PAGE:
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Competing for a Cause

When 8-year-old Anna Brashear went to see her pediatrician about unusual nosebleeds, her family had no idea their lives were about to be forever altered. Anna was diagnosed with acute myelogenous leukemia (AML) and lost her battle with this horrible disease just 23 days later. In honor of Anna’s memory, her family, parents Bobby and Joanna and three sisters, established the Anna Brashear Foundation and created a signature event focused on Anna’s favorite hobby, gymnastics. Read more about Anna’s story here: https://bit.ly/2CxLEjQ

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Anna Brashear left this earth entirely too early after losing a battle with acute myelogenous leukemia (AML). To carry on her legacy and help other families impacted by AML, Anna’s parents, Bobby and Joanna, established the Anna Brashear Foundation and created a signature event focused on Anna’s favorite hobby.

Anna was a healthy and happy 8-year-old who loved gymnastics. She would practice multiple hours a week. But that all changed on Oct. 8, 2010.

After an appointment with her pediatrician due to some unusual nose bleeds, Anna and her family learned she had AML, and it was progressing very quickly. Cook Children’s doctors did everything they could to fight Anna’s diagnosis, but sadly, it was too far along and she passed away just 23 days later.

When Bobby and Joanna were considering options to honor Anna, all they could think about was how much she enjoyed her favorite sport. Anna had been in gymnastics classes since she was 4 years old.

Bobby and Joanna decided to establish a foundation for Anna, with the help of the Brashear’s local gym, Denton Gymnastics Academy, and the Texas USA Gymnastics community. They then organized the Anna Brashear Memorial Invitational, a gymnastics competition. The invitational allows the invitational allows gymnasts of multiple levels and skill sets to enter the competition.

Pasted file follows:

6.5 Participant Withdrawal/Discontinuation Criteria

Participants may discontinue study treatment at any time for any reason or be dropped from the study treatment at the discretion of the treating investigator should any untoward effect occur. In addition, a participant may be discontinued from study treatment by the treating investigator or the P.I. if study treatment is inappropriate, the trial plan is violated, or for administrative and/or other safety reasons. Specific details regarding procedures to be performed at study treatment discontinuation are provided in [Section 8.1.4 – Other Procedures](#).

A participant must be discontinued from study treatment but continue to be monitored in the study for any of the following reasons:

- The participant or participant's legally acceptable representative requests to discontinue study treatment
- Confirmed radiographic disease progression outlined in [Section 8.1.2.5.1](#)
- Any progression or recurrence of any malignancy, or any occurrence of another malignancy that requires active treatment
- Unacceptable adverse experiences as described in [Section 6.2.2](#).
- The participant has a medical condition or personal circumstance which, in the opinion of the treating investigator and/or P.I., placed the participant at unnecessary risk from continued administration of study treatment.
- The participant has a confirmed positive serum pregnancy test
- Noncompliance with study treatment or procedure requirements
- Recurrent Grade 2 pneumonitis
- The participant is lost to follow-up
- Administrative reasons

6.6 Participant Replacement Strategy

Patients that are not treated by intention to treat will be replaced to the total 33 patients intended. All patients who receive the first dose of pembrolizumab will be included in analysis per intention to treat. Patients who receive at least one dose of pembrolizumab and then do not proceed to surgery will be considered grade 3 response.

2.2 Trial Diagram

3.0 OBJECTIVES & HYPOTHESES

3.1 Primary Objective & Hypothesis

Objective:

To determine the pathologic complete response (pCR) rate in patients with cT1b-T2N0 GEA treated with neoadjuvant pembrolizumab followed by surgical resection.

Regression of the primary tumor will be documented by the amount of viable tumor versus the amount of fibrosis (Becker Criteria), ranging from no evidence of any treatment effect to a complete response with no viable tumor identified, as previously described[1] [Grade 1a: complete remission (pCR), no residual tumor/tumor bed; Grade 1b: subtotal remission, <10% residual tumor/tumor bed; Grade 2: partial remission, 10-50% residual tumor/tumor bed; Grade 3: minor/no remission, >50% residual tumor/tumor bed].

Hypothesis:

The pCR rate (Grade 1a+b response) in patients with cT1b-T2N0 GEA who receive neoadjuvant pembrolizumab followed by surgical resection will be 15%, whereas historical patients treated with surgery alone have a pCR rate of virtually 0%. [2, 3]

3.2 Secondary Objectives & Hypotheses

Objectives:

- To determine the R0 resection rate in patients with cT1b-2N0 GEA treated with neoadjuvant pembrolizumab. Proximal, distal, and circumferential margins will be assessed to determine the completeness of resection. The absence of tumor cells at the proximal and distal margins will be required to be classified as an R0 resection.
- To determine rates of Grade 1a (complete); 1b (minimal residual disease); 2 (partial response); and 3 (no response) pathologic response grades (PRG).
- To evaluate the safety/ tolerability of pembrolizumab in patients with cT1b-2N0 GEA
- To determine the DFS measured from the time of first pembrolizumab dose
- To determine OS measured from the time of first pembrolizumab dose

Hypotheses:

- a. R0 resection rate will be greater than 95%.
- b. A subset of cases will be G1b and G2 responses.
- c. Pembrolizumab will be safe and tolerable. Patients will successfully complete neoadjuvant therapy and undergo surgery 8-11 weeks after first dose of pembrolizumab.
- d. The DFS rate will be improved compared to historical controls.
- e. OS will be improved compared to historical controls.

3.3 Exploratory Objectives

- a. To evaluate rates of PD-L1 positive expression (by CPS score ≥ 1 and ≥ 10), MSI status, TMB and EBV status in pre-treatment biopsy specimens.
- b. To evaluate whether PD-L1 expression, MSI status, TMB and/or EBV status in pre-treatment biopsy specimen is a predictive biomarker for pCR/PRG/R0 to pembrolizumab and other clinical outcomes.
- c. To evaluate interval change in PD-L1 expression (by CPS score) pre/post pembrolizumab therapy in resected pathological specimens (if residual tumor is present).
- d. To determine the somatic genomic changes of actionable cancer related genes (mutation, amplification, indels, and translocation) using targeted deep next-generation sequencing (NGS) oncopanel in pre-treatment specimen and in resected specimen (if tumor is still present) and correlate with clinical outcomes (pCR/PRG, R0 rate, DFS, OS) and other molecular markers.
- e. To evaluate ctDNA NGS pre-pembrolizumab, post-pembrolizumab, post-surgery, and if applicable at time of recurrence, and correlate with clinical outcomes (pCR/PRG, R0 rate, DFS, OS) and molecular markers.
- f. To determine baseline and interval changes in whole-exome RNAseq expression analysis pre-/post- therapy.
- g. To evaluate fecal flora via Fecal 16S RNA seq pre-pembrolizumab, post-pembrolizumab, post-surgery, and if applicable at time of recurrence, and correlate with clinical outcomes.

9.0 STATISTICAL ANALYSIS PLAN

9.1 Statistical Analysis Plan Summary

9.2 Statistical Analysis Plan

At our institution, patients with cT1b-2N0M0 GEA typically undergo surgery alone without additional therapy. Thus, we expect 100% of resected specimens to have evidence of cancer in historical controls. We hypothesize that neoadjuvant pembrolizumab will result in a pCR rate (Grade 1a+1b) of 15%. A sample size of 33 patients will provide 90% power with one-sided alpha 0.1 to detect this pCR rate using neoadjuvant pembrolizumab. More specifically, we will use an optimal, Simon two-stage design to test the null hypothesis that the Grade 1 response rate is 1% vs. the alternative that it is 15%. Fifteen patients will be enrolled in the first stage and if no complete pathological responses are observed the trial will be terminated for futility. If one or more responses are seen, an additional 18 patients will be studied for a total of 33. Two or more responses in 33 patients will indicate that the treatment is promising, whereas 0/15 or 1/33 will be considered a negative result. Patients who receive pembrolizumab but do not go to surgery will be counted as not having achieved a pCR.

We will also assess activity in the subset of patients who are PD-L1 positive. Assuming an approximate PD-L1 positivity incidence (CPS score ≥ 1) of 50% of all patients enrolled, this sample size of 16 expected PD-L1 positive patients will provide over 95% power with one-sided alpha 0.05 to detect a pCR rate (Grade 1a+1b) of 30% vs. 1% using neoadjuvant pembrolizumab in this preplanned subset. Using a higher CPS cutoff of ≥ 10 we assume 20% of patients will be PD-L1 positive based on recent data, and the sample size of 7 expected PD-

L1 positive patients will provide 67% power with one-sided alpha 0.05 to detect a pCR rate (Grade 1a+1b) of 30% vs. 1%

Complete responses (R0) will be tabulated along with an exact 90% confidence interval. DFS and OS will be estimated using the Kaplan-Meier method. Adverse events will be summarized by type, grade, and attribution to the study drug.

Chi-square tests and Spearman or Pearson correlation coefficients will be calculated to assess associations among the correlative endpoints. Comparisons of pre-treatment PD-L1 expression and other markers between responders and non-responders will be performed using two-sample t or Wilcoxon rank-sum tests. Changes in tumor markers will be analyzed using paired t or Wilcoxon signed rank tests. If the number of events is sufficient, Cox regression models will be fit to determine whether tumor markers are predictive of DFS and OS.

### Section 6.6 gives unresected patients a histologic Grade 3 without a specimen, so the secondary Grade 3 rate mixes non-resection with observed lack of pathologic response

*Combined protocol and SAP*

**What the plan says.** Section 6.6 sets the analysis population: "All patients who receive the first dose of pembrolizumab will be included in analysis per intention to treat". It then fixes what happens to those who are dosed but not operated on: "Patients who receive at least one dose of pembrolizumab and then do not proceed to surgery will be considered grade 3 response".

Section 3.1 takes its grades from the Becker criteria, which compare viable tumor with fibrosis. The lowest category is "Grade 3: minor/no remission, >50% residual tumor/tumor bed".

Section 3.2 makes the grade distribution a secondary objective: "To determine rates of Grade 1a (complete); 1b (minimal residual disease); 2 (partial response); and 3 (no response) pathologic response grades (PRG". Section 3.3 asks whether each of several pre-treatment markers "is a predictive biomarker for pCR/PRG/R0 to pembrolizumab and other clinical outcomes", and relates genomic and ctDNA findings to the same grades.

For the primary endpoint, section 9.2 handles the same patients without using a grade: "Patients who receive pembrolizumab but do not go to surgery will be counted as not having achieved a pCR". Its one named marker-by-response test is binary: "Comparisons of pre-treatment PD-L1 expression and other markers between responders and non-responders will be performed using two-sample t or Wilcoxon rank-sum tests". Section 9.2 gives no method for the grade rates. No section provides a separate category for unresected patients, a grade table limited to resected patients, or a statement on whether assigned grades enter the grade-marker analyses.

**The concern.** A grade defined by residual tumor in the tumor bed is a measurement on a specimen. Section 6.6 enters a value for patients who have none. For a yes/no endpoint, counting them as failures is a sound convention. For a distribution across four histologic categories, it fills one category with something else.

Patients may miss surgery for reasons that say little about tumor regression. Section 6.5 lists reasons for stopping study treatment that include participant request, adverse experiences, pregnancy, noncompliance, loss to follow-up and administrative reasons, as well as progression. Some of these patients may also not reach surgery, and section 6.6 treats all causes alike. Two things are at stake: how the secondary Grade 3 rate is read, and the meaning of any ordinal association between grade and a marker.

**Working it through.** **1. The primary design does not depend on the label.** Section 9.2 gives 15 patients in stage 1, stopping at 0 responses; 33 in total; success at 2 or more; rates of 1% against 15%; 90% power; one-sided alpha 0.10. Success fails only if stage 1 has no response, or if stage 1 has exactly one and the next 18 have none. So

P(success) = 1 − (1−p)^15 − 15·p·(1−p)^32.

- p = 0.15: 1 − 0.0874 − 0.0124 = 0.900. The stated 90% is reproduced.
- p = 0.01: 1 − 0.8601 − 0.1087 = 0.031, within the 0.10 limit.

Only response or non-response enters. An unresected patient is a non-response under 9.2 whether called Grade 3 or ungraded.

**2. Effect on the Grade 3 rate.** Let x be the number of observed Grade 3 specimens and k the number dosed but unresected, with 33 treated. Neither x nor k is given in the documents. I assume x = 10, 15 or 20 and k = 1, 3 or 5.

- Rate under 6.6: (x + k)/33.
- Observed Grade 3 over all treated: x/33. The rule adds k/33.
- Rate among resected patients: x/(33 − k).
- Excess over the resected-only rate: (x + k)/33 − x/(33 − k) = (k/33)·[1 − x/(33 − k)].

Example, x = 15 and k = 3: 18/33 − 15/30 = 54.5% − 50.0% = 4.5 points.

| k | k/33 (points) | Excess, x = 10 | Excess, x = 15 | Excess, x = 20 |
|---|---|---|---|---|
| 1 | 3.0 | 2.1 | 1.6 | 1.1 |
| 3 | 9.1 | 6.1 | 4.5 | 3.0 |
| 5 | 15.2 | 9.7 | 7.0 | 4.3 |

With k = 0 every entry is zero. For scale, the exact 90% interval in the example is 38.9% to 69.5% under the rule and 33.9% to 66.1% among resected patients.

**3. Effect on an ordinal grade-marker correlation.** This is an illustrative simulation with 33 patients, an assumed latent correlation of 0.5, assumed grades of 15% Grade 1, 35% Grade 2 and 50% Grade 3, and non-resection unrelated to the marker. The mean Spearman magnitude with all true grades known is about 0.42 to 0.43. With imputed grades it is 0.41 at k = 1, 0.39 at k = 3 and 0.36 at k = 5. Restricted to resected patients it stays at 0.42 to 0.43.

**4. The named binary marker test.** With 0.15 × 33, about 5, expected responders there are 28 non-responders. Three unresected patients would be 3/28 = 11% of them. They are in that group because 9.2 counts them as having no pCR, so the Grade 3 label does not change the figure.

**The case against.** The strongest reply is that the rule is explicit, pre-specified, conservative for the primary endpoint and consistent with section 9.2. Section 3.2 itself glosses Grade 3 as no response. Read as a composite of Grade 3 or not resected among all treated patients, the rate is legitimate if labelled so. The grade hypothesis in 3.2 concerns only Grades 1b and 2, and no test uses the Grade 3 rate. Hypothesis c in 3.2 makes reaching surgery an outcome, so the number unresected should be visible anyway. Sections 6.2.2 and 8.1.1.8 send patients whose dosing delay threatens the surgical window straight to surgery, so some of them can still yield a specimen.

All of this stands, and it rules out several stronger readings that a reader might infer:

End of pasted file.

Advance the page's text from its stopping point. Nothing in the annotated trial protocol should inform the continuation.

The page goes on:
While the invitational helps us all to remember Anna, Joanna reiterates the event’s other objective: to help families that are going through the fight of their lives.

“We feel that no child and no family should have to go through this,” Joanna said. “We know how helpless it feels, not being able to make everything better for your child. AML has such a low survival rate and is not the most common type of childhood leukemia. AML is so aggressive, and we wanted to help Cook Children’s any way we could. That’s why we founded the Anna Brashear Foundation and Invitational, to help by raising funds for research and treatment. We are hoping and praying that a cure or more effective treatment is just within reach.”

Since its inception in 2011, the Anna Brashear Foundation has donated more than $50,000 to Cook Children’s.

Their success is a work of love and obviously, it takes a lot of teamwork. Joanna said she would encourage others who are contemplating creating community partner events to step up and ask for help.

“There is no way that we could handle all of this on our own. Between friends, family, our community and Cook Children’s Health Foundation, they all have absolutely been wonderful with the support and insight to making these events successful,” she said.

To learn more about creating a community partner event, visit cookchildrenspromise.org or contact emilie.woerner@cookchildrens.org

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